Fishing & Boating News

Livebait Plus Boat Control Equals Virtual Walleye Invincibility


by: Tony Roach with Gary Roach,

Author and professional fishing guide Tony Roach, hoodwinks big walleyes by skillfully controlling his boat to hold a vertical position over the fish, keeping livebait continuously in their faces.
Photo by courtesy of Lund Boats
Lund Legend Tom Neustrom, another advocate of total boat control, tames a walleye with Mr. Walleye, Gary Roach.
Photo by Bill Lindner Photography
(Feb. 28, 2011 - Isanti, MN) I'd hate to fathom a guess at the number of big walleyes that have crossed the gunwales of Lund boats. It wouldn't be easy to calculate the number of tournaments won in these famed fishing vessels, either. Or for that matter, trying to estimate how many 5 to 10-pounders my uncle Gary has boated over the years. Hundreds surely, though numbers are probably in the thousands. Of all those big fish and all of his tournament wins, a major percentage of them have been driven by masterful boat control while properly presenting livebait.

By itself, lively bait holds the zeal and appeal to put loads of fish in the net. Likewise, skilled boat control will, on its own merit, keep your hook perpetually inside the fish zone. But combine the two into a singular system, and you'll be boating hawgs, snapping photos and winning tournaments. Think boat control doesn't make that much of a difference? Guess again.

Quality livebait plus skilled boat control equals near invincibility. Boat control is everything when it comes to maximizing efforts. Sonar units are so good these days that given enough time, anyone can locate walleyes and keep track of them. And that's a key first step. But staying on fish is the skill that separates anglers like Mr. Walleye from the others. It takes continual practice, and precision operation of your electric motor, kicker outboard and main engines, with eyes ever attuned to sonar, GPS and an underwater camera. The boat itself is equally as fundamental to the system, too.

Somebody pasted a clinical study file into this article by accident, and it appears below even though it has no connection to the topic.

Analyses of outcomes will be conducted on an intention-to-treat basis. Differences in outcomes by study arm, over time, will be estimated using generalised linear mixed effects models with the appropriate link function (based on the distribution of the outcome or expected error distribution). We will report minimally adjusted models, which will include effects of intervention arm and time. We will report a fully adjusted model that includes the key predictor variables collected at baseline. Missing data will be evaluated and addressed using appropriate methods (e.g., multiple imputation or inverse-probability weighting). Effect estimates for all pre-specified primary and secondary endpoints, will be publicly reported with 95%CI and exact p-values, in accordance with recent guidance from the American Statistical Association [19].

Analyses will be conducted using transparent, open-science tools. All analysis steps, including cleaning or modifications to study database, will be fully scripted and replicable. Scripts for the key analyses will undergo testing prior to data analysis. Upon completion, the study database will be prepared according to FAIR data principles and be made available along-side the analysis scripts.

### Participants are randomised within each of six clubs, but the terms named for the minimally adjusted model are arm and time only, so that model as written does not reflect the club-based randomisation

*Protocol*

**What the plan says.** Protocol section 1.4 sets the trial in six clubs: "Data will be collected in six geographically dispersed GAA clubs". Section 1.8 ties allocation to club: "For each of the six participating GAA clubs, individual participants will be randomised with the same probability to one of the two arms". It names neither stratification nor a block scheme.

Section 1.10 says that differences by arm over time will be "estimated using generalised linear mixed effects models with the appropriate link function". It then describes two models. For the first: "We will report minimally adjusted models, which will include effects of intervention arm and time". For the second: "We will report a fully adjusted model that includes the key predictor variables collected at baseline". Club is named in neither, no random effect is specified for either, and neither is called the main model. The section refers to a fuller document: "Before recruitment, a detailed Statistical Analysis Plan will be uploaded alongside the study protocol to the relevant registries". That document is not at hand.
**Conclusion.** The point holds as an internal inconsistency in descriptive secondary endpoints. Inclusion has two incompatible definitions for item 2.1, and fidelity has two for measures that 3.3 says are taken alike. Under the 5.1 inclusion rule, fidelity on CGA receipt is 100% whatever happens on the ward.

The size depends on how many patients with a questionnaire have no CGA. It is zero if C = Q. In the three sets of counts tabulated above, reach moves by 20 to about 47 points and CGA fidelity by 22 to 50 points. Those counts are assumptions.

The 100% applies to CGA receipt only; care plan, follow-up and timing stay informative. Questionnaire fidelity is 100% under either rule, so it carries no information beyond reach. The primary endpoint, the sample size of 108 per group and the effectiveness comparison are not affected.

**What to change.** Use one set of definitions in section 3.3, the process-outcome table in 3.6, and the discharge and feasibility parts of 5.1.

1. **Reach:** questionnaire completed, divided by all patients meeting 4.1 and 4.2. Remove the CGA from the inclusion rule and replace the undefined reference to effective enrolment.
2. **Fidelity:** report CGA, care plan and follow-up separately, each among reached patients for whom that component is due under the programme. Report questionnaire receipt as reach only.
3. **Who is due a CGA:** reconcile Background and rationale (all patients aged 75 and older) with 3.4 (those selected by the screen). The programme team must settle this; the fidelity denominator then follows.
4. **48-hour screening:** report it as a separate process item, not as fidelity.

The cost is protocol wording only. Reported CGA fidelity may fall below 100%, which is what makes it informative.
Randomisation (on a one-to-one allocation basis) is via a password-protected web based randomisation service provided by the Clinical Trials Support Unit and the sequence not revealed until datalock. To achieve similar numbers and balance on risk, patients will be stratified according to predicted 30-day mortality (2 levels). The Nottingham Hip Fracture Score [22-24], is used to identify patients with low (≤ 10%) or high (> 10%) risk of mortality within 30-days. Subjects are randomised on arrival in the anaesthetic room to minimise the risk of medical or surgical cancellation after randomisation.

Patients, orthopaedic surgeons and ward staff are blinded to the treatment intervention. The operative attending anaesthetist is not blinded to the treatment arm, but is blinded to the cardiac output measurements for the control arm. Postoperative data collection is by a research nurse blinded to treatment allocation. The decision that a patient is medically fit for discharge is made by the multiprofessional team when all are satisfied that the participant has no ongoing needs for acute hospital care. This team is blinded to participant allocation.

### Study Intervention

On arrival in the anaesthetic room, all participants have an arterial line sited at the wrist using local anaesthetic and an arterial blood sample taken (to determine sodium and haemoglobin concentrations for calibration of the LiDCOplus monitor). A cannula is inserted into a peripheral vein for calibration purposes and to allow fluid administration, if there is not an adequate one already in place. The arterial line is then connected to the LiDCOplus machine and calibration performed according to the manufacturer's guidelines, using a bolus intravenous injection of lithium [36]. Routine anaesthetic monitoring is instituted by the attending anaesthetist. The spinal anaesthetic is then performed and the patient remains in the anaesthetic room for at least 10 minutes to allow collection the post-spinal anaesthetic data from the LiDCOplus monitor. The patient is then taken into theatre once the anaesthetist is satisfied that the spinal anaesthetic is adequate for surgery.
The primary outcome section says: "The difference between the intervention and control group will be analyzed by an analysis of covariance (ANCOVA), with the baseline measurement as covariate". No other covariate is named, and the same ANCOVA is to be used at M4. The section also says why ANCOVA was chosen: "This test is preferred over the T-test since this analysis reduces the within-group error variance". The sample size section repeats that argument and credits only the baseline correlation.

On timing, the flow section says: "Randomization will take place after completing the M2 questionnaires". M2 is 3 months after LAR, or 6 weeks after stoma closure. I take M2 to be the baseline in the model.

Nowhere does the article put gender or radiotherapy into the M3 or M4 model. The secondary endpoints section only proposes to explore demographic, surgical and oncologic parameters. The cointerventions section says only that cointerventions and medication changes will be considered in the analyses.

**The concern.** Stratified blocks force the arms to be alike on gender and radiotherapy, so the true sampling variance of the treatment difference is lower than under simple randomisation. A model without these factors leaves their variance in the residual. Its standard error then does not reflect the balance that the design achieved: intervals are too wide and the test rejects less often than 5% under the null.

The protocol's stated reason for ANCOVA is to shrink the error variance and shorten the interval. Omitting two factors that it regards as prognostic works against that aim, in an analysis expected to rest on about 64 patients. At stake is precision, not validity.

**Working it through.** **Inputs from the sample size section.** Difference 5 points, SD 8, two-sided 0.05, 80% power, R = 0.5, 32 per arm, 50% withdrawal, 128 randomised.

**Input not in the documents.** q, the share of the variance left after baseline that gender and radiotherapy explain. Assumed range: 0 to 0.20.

It's no accident that Gary and the best walleye anglers in North America run the boats they do. You've heard of certain cars that "hug the road." That's a pretty apt description for the way Lund boats interact with the surface of the water. It's exactly why we chose our boats?a Pro-V for Gary, and a Pro Angler for me. The hulls on these boats are simply more "fishable" than anything else on the water. I'll yield to the engineers on things like freeboard, reverse chine and IPS2 hulls. All I know is that when wind and waves really start rockin', I can maneuver the transom upwind, hunker down and stay locked on a spot while other boats get blown off course.

There's a lot of talk today about precision trolling for suspended fish, too, as well as casting crankbaits and swimbaits to shallow walleyes in cover. Both can be awfully entertaining and effective methods, each requiring their own methods of boat control. But even today while discussions about livebait, rigging and jigging doesn't seem to be as cool or in "vogue", the simple truth is that most of us still catch the majority of our walleyes using old-school approaches. And it's simply because walleyes still stack in relatively deep water and must be approached vertically with livebait.